By Gabriella Borter and Tim Reid
WASHINGTON (Reuters) - Victories by abortion rights campaigners and Democrats in this week's U.S. elections pose a dilemma for Republicans: How to campaign on an issue that has long fired up their conservative base without alienating the moderates they need to win competitive districts.
The passage of an abortion rights constitutional amendment in Ohio, and Virginia Democrats' capture of both legislative chambers after abortion-focused campaigns, showed that Republicans' long campaign to end abortion rights has become a liability ahead of the 2024 elections, strategists from both parties said.
The Republican Party attained a long-sought win last year when the Supreme Court's 6-3 conservative majority, secured via the nominations of justices by former President Donald Trump, overturned the nationwide right to abortion. Republican officials moved quickly to impose stricter bans that now stand in nearly half of the 50 states, a development celebrated by conservatives but that has turned off some party moderates, particularly women.
That leaves Republicans grappling with how to turn out their culturally conservative base in what is expected to be a close contest with Democratic President Joe Biden - without putting off the independents and suburban women who opinion polls show oppose sweeping abortion restrictions.
"It's a wake up call for Republicans to figure out what the right messaging and the right policy is on abortion because whatever they have now is not popular with voters," said John Feehery, a Republican strategist.
"Republicans have to stop pushing policies that make people believe they are trying to ban abortion. They need to try and find a middle ground right now," Feehery added.
In the 2022 congressional elections, Republicans largely avoided discussing the issue on the campaign trail and were nevertheless held back by it, winning a narrow House of Representatives majority.
SEEKING A MIDDLE PATH
This year, Virginia Republicans, led by Governor Glenn Youngkin, leaned hard into plans for a 15-week abortion ban should they win control of the legislature. They were attempting to appeal to moderate voters with a more lenient policy than those in the rest of the U.S. South, but a much stricter one than the current 26-week limit. Republicans lost control of Virginia's House and failed to gain a majority in the Senate on Tuesday.
An adviser directly involved in Youngkin's 2023 campaign said Republicans would have lost by more had they not rallied around the plan, and that they came up short because of the Democrats' financial advantage and messaging that Republicans would go further than a 15-week ban if handed control.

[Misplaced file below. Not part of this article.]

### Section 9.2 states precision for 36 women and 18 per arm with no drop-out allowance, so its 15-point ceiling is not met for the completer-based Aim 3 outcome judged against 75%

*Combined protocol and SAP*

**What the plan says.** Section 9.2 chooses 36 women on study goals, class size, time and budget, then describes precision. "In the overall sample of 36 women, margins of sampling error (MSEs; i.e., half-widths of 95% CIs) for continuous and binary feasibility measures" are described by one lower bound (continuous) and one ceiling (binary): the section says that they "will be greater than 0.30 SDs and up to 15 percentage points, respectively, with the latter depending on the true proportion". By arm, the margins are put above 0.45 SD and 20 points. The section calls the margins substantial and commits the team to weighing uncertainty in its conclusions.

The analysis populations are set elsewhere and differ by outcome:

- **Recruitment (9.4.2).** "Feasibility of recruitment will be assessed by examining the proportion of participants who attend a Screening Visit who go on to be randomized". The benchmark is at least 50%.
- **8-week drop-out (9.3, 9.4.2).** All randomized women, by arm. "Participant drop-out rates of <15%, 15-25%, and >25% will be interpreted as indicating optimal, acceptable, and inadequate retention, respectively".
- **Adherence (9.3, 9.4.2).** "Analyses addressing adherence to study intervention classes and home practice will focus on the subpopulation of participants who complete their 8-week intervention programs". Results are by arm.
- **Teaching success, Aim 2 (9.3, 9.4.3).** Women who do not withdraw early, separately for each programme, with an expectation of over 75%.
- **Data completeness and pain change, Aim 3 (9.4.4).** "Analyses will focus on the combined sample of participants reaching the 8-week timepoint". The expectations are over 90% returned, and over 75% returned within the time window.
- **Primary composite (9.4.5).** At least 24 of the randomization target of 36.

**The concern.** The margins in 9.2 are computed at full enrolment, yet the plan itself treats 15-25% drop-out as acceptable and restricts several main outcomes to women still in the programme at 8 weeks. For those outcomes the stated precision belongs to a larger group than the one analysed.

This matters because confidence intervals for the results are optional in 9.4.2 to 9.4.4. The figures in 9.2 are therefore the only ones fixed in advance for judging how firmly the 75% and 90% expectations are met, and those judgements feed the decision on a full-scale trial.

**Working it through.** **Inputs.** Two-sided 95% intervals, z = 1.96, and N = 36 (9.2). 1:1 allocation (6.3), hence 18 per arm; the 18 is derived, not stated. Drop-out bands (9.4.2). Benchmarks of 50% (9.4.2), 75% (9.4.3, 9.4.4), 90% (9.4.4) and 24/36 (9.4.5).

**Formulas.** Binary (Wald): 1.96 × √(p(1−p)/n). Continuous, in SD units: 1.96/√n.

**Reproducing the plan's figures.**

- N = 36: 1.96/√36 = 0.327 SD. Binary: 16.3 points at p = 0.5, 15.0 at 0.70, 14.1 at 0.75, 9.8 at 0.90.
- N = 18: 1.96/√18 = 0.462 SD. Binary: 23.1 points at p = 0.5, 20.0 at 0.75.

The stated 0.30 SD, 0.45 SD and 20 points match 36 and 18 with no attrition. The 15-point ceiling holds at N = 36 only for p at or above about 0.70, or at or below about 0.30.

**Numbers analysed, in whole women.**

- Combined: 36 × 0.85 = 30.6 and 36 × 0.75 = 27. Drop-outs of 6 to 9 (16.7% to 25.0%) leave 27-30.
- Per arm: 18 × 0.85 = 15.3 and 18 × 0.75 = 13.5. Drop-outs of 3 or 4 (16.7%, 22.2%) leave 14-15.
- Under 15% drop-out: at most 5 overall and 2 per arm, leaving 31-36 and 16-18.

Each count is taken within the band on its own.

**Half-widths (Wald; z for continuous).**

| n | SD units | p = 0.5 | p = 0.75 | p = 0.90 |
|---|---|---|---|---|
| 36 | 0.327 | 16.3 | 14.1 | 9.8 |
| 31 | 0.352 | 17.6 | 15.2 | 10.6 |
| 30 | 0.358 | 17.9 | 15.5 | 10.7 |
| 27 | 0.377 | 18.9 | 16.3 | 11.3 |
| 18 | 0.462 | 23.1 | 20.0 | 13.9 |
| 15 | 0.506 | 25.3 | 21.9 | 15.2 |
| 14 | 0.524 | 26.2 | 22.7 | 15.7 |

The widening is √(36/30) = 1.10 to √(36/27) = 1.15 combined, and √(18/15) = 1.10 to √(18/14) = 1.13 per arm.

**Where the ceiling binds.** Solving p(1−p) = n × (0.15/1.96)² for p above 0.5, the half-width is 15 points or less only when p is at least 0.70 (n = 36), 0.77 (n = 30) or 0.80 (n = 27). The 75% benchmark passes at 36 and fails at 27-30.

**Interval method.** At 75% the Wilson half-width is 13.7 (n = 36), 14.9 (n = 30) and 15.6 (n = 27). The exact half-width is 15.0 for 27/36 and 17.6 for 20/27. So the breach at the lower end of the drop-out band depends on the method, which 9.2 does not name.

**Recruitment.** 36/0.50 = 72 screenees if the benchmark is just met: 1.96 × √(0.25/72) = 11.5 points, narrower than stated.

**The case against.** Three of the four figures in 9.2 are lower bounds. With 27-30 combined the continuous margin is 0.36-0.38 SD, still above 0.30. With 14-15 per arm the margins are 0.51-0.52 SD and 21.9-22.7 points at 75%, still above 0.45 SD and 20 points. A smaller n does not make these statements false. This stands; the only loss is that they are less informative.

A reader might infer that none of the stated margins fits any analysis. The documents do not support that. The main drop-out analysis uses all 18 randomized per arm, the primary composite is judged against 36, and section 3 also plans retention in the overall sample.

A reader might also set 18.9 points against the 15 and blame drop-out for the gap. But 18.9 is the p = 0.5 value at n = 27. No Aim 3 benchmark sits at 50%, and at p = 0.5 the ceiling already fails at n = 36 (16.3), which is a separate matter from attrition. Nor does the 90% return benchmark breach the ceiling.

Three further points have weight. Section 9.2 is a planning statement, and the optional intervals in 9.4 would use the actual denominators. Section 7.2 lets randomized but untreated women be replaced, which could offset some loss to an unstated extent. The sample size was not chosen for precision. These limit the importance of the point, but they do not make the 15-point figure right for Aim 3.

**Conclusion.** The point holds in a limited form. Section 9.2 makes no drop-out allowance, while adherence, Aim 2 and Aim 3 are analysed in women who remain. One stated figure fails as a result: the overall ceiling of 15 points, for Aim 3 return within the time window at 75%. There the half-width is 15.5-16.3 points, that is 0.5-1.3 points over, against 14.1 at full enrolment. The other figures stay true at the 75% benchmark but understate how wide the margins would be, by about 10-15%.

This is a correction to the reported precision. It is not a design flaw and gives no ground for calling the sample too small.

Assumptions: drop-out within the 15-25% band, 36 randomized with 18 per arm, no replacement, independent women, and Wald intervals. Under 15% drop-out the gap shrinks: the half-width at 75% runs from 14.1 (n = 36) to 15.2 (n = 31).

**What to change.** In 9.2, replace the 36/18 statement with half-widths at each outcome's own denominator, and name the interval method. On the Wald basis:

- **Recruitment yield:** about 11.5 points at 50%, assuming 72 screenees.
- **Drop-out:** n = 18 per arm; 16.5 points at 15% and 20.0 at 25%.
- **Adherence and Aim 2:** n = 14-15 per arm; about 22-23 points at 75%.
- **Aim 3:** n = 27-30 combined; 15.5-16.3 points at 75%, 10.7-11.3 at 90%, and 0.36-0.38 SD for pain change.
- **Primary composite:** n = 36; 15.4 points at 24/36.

"You have to push the attack aside and you have to go on offense aggressively. We did that. And it's what kept these races close," the adviser said.
MAJORITY OF AMERICANS AGAINST ABORTION BANS
Opinion polls show the majority of Americans support legal abortion in all or most cases. However, specific policies remain divisive, with Reuters/Ipsos polls showing over 40% support a ban after 15 weeks of gestation.
Virginia may force Republican candidates for federal office back to the drawing board to refine their messaging in 2024.
The Republican Party remains bitterly divided on abortion, with some pushing for a 15-week national abortion ban, while others, such as newly elected House Speaker Mike Johnson, have supported a proposed federal ban on abortion as early as six weeks.
Top contenders for the Republican presidential nomination have differed on their messaging.
Frontrunner Trump has tried to have it both ways, taking credit for delivering the Supreme Court majority that overturned Roe but also criticizing some Republican-led states' six-week abortion bans as "a terrible mistake" in a NBC interview in September.
Of his rivals, Florida Governor Ron DeSantis signed a six-week ban into law in that state, and former UN Ambassador Nikki Haley has called for a national consensus on abortion, without specifying a gestational limit.
Meanwhile, Democrats aim to maintain momentum by campaigning on abortion rights in 2024, when the White House, all seats in the House, 34 Senate seats and several state legislatures will be up for grabs.
"Last night's elections made it loud and clear that people feel very strongly about this issue. The level of intensity is still very high," said Karen Finney, a Democratic strategist.
Abortion rights could also appear directly on 2024 ballots in states including Arizona and Florida, as they did in Ohio on Tuesday.
"The true lesson from last night’s loss is that Democrats are going to make abortion front and center throughout 2024 campaigns," Marjorie Dannenfelser, president of anti-abortion group SBA List, said in a statement on Wednesday.
"The GOP consultant class needs to wake up. Candidates must put money and messaging toward countering the Democrats’ attacks or they will lose every time," she added.
(Reporting by Gabriella Borter in Washington and Tim Reid in Los Angeles; Editing by Scott Malone and Grant McCool)